Briefly Noted, Spring 2012

Featuring the new founding dean of the future College of Business; new programs in Arts & Sciences, Education and Health Professions; the transition to a doctoral program for occupational therapy; community recognition of the School of Dental Health Science; and Pacific's newest office locations.

Share this

NEW BUSINESS | Pacific University welcomes Dr. Howard Smith as the newly hired founding dean for the future College of Business. The founding dean is charged with championing the development of a business plan and fundraising for a future College of Business at Pacific in the next several years. Once a plan has been created the proposal will go through the University’s governance approval process. Smith has served as vice president of university advancement, dean of the College of Business and Economics and tenured professor at Boise State University, as well as dean of the University of New Mexico’s Anderson Schools of Management and School of Public Administration. He begins his appointment at Pacific on July 1. 

MAJOR GROWTH | Pacific University’s College of Arts & Sciences is expanding its degree offerings. Beginning this fall, students will be able to pursue bachelor’s degrees in applied theatre, art history, dance and public health. Those seeking a degree in business administration also will have the option of an accelerated three-year Business Scholars program. Both art history and dance began as minors, with curricula that have developed into majors. Applied theatre is a new program that links traditional theatre skills with community service. Public health offers interdisciplinary studies in epidemiology (infectious disease), health promotion, public policy, cross-cultural work or biostatistics. Also recently approved are new College of Arts & Sciences minors: editing and publishing, indigenous studies and outdoor leadership. Undergraduates also can minor in communication science and disorders, a course of studies that provides the prerequisites for the College of Education’s new master’s degree in speech-language pathology, which begins in Fall 2012. Meanwhile, the College of Health Professions launches a doctoral program in audiology in Fall 2012, followed by a new master’s of athletic training in 2013.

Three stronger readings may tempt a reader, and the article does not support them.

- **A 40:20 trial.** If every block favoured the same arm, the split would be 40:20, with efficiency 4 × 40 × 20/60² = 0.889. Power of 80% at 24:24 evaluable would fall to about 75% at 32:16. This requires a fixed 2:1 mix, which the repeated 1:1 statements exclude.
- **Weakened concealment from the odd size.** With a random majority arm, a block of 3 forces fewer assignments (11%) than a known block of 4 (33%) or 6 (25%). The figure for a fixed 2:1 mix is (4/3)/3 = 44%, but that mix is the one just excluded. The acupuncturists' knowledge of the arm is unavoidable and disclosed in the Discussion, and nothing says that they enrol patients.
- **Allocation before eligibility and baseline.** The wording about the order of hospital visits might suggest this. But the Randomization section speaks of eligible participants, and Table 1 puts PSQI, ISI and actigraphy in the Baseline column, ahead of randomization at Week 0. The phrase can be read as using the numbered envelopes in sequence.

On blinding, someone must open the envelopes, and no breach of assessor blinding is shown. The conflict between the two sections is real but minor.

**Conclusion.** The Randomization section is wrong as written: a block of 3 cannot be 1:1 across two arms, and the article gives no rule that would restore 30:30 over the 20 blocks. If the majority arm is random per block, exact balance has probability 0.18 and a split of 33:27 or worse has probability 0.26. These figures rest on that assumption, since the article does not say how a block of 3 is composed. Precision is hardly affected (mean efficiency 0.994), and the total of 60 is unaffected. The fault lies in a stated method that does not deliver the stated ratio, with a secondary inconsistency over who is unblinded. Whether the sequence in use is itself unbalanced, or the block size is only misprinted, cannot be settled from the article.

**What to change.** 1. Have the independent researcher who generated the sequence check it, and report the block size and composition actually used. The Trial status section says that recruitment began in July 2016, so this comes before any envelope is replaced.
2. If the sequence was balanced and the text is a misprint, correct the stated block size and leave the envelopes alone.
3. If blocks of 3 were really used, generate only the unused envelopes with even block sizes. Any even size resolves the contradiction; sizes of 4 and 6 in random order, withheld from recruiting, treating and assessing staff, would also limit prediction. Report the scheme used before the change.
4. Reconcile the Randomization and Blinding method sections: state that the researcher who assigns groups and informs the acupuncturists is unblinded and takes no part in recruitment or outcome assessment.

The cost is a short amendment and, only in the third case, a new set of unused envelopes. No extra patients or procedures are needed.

OT OUT FRONT | The School of Occupational Therapy is transitioning from a master’s degree program to a doctoral program. The School will offer both an entry-level track, for students with bachelor’s degrees who have not previously practiced occupational therapy, and a professional track for occupational therapists who hold a master’s degree and want to advance their credentials. The entry-level track is a three-year program similar to the current master’s program, but the third year will be distance-based, with students in fieldwork scenarios or taking long-distance courses. The post-professional track begins with a short residency in Hillsboro, followed by distance-based course work. Pacific will be the eighth of 150 occupational therapy programs nationwide to offer a clinical doctorate for entry-level students.

MAINE ATTRACTION | Pacific University’s School of Dental Health Science was featured in January on Tom’s of Maine toothpaste end-cap displays in Whole Foods stores in Washington and Oregon. The displays featured the University logo along with a message about how the University reaches out to the community. In 2011, dental hygiene students in the clinic served more than 4,000 patients, and more than 300 additional patients were served by the mobile clinic. 

OUTER SPACE | Pacific’s master of fine arts in writing program is opening office space this spring in Portland’s Pearl District. The offices will give the program a connection to Portland’s literary community and potential students. This summer, Pacific also will open an office in Honolulu to aid in student recruitment and support in Hawai’i.